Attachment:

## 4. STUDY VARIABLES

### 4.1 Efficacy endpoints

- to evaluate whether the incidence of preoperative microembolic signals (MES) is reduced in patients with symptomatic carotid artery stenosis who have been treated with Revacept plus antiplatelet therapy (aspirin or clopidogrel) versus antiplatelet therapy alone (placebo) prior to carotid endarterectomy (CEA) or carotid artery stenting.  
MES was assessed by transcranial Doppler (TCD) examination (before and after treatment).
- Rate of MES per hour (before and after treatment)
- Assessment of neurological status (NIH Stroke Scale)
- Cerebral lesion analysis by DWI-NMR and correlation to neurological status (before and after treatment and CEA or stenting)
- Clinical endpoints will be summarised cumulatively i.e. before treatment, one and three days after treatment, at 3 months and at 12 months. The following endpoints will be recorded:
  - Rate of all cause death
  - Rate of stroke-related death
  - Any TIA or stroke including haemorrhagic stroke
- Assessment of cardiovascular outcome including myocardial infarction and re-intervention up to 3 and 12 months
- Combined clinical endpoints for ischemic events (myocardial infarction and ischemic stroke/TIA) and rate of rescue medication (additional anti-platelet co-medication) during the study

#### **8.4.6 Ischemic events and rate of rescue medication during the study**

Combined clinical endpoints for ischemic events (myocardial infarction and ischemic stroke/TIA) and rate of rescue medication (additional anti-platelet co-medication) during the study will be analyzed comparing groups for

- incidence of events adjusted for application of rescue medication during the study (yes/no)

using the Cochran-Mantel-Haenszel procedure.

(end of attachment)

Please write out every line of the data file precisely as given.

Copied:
## 4. STUDY VARIABLES

### 4.1 Efficacy endpoints

- to evaluate whether the incidence of preoperative microembolic signals (MES) is reduced in patients with symptomatic carotid artery stenosis who have been treated with Revacept plus antiplatelet therapy (aspirin or clopidogrel) versus antiplatelet therapy alone (placebo) prior to carotid endarterectomy (CEA) or carotid artery stenting.  
MES was assessed by transcranial Doppler (TCD) examination (before and after treatment).
- Rate of MES per hour (before and after treatment)
- Assessment of neurological status (NIH Stroke Scale)
- Cerebral lesion analysis by DWI-NMR and correlation to neurological status (before and after treatment and CEA or stenting)
- Clinical endpoints will be summarised cumulatively i.e. before treatment, one and three days after treatment, at 3 months and at 12 months. The following endpoints will be recorded:
  - Rate of all cause death
  - Rate of stroke-related death
  - Any TIA or stroke including haemorrhagic stroke
- Assessment of cardiovascular outcome including myocardial infarction and re-intervention up to 3 and 12 months
- Combined clinical endpoints for ischemic events (myocardial infarction and ischemic stroke/TIA) and rate of rescue medication (additional anti-platelet co-medication) during the study

#### **8.4.6 Ischemic events and rate of rescue medication during the study**

Combined clinical endpoints for ischemic events (myocardial infarction and ischemic stroke/TIA) and rate of rescue medication (additional anti-platelet co-medication) during the study will be analyzed comparing groups for

- incidence of events adjusted for application of rescue medication during the study (yes/no)

using the Cochran-Mantel-Haenszel procedure.